supporting governments that do not let secular or moderate religious
political movements take root.
Washington will also be likely to find it harder to maintain the
policy of shunning leaders of groups like the Brotherhood in Egypt, or
Hamas in Gaza, or Hezbollah in Lebanon, which command tremendous public
Leaders of Muslim countries have tried to appease public sentiment
while doing all they can to discourage the West from engaging religious
movements directly. They see the prospect of a thaw in relations with
the West, and see these groups as a threat to their monopoly on power.
Authoritarian governments view relative moderation as more of a
political challenge than extremism, which is a security problem that
can be contained through harsh methods.
"What happens if Islamists accepted the peace process and became
more pragmatic?" said Muhammad Abu Rumman, research editor at the
newspaper Al Ghad in Amman. "People see them as less corrupt and as the
only real opposition. Israel and the U.S. might look at them
differently. The regime is afraid of the Brotherhood when it becomes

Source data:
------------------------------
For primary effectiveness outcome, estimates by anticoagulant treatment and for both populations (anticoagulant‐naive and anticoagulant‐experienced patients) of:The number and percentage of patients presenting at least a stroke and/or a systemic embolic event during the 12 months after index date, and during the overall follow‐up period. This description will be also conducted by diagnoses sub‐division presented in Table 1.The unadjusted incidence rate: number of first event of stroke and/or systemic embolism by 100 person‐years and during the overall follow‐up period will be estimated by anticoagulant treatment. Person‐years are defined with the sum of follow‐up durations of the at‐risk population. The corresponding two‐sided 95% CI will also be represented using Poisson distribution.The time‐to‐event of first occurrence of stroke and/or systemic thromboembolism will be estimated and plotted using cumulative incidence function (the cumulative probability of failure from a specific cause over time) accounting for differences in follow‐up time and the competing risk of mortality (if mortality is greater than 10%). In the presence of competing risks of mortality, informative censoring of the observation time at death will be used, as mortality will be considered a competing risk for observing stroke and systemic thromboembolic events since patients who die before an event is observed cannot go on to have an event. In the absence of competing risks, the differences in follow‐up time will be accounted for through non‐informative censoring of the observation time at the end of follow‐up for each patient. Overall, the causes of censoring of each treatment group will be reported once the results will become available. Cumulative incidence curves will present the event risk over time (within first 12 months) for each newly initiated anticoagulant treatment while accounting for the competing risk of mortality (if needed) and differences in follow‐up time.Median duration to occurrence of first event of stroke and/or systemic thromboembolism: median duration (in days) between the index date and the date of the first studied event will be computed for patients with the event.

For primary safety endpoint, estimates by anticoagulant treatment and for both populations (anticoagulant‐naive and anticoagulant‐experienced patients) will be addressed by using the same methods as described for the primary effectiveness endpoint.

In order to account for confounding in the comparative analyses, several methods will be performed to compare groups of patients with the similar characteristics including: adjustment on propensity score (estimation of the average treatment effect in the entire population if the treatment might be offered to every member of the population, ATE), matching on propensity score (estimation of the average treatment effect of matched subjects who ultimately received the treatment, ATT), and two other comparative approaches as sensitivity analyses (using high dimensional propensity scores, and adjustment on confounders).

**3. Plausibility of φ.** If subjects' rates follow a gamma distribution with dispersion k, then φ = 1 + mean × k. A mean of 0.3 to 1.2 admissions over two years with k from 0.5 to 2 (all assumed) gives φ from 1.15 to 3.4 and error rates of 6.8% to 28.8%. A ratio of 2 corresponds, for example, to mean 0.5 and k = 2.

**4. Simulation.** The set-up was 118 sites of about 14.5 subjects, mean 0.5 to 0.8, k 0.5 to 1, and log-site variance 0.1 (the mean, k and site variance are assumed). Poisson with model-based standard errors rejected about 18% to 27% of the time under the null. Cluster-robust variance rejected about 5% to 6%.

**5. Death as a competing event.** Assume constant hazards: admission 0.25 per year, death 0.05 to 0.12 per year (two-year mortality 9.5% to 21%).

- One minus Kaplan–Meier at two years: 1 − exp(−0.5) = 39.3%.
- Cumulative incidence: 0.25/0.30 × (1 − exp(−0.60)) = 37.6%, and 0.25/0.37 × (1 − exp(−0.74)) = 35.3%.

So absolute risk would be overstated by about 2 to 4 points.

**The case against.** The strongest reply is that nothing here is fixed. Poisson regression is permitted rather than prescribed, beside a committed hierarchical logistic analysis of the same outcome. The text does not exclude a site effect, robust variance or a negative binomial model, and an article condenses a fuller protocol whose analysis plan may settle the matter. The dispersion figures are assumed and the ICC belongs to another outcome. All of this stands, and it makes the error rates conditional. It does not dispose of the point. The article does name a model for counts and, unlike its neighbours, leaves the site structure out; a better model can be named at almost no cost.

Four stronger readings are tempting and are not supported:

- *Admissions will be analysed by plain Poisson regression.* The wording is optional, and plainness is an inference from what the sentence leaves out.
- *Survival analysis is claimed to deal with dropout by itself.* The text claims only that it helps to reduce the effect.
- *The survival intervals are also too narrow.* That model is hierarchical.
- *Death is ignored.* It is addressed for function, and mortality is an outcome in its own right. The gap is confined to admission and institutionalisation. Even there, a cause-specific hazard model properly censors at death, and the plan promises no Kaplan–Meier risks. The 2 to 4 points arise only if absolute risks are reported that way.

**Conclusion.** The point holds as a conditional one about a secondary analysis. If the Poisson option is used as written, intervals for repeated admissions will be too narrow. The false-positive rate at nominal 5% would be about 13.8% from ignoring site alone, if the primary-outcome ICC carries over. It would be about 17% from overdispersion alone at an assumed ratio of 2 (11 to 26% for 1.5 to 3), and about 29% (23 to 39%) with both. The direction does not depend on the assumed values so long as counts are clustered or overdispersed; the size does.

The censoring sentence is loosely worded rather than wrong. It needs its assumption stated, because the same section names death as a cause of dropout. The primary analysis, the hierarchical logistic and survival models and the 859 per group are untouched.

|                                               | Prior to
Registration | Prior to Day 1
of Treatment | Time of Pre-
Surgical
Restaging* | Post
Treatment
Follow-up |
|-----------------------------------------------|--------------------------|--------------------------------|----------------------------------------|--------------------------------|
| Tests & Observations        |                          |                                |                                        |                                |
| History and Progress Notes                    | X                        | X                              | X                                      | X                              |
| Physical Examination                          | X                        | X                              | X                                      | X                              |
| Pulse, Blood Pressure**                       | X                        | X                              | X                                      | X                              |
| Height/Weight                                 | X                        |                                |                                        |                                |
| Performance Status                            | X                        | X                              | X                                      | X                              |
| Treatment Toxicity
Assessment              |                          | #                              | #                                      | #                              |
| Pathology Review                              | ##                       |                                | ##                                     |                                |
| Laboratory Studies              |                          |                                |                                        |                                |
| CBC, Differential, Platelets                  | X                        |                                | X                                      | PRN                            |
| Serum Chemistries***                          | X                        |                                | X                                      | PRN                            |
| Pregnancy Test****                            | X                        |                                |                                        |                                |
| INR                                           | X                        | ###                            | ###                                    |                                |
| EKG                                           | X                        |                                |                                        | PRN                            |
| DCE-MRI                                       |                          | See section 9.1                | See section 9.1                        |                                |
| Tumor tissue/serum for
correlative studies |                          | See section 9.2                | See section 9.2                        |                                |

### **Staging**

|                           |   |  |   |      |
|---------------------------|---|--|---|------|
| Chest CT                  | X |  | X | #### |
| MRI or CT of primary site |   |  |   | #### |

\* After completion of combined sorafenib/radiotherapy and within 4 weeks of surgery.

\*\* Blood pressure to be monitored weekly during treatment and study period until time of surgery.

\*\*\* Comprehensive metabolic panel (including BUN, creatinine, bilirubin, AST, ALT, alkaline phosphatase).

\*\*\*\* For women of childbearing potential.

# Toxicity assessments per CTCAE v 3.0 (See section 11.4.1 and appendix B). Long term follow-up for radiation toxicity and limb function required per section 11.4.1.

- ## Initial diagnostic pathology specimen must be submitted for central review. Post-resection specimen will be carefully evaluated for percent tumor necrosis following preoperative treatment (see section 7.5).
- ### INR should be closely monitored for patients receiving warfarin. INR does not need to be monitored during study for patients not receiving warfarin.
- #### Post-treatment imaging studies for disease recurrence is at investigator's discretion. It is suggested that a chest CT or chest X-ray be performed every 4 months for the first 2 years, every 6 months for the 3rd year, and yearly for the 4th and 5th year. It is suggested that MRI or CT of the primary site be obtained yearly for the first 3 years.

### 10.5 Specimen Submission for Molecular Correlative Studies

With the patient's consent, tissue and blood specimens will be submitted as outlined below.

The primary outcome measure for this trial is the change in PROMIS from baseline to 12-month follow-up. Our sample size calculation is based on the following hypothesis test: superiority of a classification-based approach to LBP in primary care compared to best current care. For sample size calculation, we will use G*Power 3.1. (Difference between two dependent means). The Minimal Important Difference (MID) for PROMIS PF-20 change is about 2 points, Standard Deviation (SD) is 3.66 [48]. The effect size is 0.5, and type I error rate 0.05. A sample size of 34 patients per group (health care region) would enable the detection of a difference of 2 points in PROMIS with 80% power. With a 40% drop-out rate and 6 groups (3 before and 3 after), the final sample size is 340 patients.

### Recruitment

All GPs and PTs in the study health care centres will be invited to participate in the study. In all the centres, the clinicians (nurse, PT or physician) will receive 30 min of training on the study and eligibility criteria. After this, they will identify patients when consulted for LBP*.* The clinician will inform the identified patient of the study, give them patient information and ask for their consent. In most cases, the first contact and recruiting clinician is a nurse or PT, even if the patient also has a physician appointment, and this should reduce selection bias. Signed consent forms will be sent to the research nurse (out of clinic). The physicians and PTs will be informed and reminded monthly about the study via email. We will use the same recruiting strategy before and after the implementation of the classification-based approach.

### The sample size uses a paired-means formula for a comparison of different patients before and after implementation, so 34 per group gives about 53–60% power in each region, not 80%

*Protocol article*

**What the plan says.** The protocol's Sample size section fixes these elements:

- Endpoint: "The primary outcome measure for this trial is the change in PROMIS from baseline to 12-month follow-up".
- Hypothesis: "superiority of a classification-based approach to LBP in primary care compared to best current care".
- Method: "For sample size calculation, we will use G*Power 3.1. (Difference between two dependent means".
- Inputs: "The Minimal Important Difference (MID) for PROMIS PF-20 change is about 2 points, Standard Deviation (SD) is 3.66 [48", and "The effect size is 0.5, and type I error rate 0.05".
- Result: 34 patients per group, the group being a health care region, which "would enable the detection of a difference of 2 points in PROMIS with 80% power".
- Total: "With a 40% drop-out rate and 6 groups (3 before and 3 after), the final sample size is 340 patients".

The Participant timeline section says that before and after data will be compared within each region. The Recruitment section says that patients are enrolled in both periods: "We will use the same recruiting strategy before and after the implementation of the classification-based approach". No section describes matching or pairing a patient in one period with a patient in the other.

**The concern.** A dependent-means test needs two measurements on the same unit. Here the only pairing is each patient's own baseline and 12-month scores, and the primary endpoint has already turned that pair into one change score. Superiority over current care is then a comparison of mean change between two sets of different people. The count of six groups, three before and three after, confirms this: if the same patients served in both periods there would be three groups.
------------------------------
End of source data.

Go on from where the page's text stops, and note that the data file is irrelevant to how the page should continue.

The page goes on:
more pragmatic."
The financial crisis only adds to the anxiety of governments in the
Middle East that had hoped economic development could appease their
citizens, create jobs for legions of unemployed and underemployed young
people and dilute the appeal of Islamic movements. But the crisis and
the drop in oil prices have hit hard, throwing the brakes on
once-booming economies in the Gulf region, and modest economic growth
elsewhere in the region.
In this environment, governments are forced to confront a reality of
their own creation. By choking off democracy and free speech, the only
space where groups could gather and discuss critical ideas became the
mosque, and the only movements that had room to prosper were
Today, the search for identity in the Middle East no longer involves
tension between the secular and religious. Religion has won.
The struggle, instead, is over how to define an Islamic society and
government. Zeinah Hamdan, 24, has traveled a typical journey in
Jordan. She says she wants a more religious government guided by